and lime juice mixture. But, I really feel like
eating a bite of that reminds me of childhood. It reminds me of just growing up. ‘Cause, yeah, we’d have those
at family gatherings, too. So, a dish that Rick and I
had when we were in Hanoi that really stuck out,
was the turmeric dill fish, it’s called cha ca, and it’s a dish that they pretty
much only make in the north. We had it while we were
traveling over Christmas. And, you know, it’s tough when
you’re not with your family, and we were like, “What do we do? Let’s go try this
really fun, special dish.” Yeah, just the flavors
stuck out as different, because there’s use of dill, which is a really uncommon
ingredient in Vietnam. And there was just loads of it, like handfuls of dill and scallions. And they just pan-fry
the fish in front of you. For our version, we take some Alaskan cod. We coat it in some turmeric salts. We pan-fry it in some turmeric oils, so lots of turmeric. And then, of course, just
traditionally throw in an uncomfortable amount
of dill and scallions. And just let that barely cook. And then we serve that
over some rice noodles and serve it with two different sauces, the nuoc cham fish sauce, and then also a fun
pineapple shrimp sauce. So this has been one
of my favorite dishes. And then, later on, when my mom saw it on the opening menu for HAI HAI, she was like, “Oh, that used
to be one of your grandpa’s favorite dishes.” I never got to make it for my grandpa, but it’s just cool how
food can connect us, even to people who have passed away, and my favorite grandpa. The first time that I
visited Southeast Asia, I think I was 19 or 20. I went backpacking alone for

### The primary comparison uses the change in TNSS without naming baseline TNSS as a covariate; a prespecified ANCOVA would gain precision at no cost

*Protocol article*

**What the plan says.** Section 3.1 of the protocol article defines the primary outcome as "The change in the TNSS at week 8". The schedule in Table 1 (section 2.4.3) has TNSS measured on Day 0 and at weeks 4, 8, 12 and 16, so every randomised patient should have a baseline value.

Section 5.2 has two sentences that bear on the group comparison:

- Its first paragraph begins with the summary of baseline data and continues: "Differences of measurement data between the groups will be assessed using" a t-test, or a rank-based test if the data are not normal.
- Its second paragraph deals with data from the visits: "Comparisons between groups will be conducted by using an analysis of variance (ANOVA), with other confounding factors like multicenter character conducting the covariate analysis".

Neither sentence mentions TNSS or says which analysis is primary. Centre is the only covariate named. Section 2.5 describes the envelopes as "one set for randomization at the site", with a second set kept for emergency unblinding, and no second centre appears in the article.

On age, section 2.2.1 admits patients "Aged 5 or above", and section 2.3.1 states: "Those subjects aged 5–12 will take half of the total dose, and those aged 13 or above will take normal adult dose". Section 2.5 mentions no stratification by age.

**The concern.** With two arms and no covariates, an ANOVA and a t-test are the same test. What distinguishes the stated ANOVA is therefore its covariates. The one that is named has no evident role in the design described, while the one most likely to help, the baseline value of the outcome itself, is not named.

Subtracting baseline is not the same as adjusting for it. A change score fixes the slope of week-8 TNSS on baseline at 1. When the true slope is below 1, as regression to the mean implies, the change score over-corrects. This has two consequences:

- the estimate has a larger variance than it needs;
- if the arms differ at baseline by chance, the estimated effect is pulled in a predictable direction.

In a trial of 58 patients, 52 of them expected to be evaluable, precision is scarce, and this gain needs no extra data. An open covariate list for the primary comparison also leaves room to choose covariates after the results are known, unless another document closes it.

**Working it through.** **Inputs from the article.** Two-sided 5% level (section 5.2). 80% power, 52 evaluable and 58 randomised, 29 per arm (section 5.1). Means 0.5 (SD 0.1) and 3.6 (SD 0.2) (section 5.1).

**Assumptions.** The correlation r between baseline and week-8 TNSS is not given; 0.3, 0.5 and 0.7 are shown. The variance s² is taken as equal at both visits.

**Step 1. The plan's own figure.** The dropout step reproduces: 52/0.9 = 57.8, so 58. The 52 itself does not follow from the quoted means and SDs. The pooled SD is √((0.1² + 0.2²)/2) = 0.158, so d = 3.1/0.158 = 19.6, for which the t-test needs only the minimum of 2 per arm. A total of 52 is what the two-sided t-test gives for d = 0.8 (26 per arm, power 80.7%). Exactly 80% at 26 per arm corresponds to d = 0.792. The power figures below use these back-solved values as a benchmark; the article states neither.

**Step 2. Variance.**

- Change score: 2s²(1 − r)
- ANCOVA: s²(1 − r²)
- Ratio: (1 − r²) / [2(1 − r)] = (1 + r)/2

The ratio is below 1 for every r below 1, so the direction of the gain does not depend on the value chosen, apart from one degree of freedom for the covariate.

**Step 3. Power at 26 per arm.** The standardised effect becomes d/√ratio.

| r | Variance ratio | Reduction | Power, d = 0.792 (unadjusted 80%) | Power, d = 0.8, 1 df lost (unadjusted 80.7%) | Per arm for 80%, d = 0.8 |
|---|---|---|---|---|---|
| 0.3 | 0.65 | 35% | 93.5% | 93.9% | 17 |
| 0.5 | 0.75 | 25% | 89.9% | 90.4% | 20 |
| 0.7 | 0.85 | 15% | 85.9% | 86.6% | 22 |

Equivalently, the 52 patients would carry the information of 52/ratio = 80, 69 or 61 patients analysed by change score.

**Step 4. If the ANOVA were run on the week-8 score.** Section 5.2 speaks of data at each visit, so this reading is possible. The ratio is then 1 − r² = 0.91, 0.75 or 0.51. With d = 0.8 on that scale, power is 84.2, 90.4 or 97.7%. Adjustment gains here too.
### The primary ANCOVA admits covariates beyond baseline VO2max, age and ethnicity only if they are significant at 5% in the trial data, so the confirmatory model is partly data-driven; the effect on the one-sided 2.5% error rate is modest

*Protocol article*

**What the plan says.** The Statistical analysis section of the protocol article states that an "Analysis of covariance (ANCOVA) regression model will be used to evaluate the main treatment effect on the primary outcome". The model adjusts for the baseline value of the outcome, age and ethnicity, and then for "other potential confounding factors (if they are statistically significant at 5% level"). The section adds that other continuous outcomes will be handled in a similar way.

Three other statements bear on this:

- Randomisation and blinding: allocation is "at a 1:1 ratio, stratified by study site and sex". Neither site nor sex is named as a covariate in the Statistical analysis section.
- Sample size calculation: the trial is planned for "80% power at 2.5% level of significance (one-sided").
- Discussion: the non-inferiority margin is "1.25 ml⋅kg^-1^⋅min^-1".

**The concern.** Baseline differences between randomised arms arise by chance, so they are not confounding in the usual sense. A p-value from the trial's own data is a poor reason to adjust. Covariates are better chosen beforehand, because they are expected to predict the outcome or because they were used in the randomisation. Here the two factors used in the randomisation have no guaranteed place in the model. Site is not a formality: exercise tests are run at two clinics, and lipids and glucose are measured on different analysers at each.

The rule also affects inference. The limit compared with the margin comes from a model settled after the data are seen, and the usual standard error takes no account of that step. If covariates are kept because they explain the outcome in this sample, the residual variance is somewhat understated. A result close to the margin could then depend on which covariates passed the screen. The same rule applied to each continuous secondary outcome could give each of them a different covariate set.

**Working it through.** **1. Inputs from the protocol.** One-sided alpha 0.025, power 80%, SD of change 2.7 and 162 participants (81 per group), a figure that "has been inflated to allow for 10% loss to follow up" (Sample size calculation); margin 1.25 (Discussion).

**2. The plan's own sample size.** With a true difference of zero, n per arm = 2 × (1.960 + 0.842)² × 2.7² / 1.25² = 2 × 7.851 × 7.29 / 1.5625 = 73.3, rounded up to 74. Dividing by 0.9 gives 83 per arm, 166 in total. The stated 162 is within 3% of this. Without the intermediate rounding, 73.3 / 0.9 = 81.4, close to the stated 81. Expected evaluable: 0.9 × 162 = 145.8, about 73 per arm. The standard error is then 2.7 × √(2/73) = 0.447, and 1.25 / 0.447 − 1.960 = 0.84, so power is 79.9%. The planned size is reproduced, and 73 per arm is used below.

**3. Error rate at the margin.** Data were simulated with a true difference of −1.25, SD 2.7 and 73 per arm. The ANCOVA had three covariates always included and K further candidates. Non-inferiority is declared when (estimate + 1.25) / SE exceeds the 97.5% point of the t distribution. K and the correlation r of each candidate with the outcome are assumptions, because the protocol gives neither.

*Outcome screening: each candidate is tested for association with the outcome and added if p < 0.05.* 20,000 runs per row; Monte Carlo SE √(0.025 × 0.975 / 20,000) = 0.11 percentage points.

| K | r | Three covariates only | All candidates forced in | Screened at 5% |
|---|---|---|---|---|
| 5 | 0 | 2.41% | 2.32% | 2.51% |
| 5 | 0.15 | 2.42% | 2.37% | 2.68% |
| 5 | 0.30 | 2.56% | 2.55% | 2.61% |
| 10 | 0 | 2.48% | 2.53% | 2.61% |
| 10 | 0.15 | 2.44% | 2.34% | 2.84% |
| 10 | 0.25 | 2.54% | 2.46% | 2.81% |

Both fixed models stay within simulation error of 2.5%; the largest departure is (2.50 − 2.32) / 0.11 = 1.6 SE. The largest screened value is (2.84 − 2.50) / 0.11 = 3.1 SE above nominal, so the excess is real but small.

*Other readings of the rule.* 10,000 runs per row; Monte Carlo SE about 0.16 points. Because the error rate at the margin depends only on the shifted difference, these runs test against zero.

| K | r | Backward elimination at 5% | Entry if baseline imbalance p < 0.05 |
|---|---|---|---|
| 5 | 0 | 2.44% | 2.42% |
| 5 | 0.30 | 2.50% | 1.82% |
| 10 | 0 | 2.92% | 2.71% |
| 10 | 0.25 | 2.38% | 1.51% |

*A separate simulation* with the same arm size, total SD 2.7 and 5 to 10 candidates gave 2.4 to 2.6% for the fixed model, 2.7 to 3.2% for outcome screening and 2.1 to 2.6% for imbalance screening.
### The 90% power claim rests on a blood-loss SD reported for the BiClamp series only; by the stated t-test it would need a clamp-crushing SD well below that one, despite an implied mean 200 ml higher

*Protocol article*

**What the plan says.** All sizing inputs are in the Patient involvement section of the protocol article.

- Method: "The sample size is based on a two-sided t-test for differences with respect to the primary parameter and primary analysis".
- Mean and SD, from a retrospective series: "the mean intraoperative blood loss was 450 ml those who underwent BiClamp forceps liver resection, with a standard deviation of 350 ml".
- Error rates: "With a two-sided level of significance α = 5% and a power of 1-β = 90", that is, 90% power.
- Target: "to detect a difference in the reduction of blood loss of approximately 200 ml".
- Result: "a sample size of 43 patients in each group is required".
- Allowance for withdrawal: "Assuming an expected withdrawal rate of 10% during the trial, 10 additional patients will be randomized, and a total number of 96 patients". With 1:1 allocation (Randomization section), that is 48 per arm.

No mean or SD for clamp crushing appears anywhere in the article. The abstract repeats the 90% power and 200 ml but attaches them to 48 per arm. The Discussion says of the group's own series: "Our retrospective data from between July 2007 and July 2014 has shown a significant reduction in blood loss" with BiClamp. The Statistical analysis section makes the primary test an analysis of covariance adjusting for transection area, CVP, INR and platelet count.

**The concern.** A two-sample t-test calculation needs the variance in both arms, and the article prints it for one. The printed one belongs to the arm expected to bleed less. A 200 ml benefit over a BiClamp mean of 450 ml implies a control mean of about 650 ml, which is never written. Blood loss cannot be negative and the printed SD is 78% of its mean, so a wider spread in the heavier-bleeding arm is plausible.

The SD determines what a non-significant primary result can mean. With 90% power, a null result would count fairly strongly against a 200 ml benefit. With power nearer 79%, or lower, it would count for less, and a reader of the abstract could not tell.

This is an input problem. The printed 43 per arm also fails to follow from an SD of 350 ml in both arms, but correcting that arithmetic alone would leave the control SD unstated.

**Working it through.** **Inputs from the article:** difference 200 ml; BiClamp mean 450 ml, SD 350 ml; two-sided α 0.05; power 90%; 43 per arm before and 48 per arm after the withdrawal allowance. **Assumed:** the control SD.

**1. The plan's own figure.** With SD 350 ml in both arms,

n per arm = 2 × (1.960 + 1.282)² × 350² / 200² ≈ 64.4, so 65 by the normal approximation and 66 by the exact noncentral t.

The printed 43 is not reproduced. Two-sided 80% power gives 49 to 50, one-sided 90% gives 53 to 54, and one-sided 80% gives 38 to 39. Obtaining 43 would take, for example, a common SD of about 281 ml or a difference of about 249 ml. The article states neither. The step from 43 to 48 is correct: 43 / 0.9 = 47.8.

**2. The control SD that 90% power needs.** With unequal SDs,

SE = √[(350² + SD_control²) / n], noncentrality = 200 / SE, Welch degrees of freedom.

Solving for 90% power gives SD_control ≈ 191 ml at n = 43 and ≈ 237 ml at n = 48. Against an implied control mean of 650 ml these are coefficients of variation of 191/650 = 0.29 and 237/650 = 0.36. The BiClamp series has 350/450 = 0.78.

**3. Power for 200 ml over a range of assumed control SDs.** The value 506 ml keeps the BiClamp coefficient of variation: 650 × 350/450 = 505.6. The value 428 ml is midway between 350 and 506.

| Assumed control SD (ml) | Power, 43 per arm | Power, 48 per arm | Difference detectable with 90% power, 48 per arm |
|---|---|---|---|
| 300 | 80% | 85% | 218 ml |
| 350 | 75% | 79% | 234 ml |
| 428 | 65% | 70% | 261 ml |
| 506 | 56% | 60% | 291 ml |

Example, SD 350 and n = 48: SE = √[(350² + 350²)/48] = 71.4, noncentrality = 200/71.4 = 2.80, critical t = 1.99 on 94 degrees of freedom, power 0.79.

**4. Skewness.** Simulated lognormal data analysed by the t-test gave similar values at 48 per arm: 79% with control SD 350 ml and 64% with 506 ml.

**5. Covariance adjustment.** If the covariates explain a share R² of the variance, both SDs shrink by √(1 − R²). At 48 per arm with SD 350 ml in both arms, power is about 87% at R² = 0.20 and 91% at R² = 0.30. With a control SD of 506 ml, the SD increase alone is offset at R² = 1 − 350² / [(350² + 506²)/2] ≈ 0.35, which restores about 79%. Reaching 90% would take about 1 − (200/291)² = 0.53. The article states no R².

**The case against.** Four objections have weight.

probably about three months. It was the first time that
I had been there before. And so, it was totally a
culture shock but also amazing to get to visit the place
that my parents grew up. It felt really strange but
also really familiar, in ways. It was crazy. There’s tons of Vietnamese
restaurants here, but I was noticing that
there’s a lot of dishes I tried over in Vietnam or in Thailand that didn’t necessarily
make it onto menus here. Maybe just because people
aren’t familiar with it, or because they’re more labor intensive. Pretty much the whole
menu is just cooking food that I wanna eat every day.

  1. ro pro

    Finally, a chef/owner who's not a narcissistic asshole! Christina's so down to earth and sweet. 😀 That food looks amazing too! Please come to Toronto!

  2. Colin Rynne

    Holy shit if your trying to be a professional don’t mimic the kardashians!! Why do people play act with their voices….you make yourself voluntarily sound like this it’s not a secret…..and it makes you look so dumb immature and unprofessional

  3. Tosh T

    Heard about this joint when the Super Bowl was in town Feb. 2018. Apparently, the building used to house a well established…strip club. 😂 Great episode. Dishes looked awesome. 👍

  4. Johnny Lim

    If this chick was a white dude, everyone would be screaming cultural appropriation.

    She’s Vietnamese, but she traveled to Thailand and is putting her own interpretation of Thai dishes. Double standard much?

  5. sugreev2001

    I’m surprised this channel hasn’t hit a million subscribers. Better produced content, compared to the likes of Zagat and Munchies. And none of the propagandist nonsense they do either.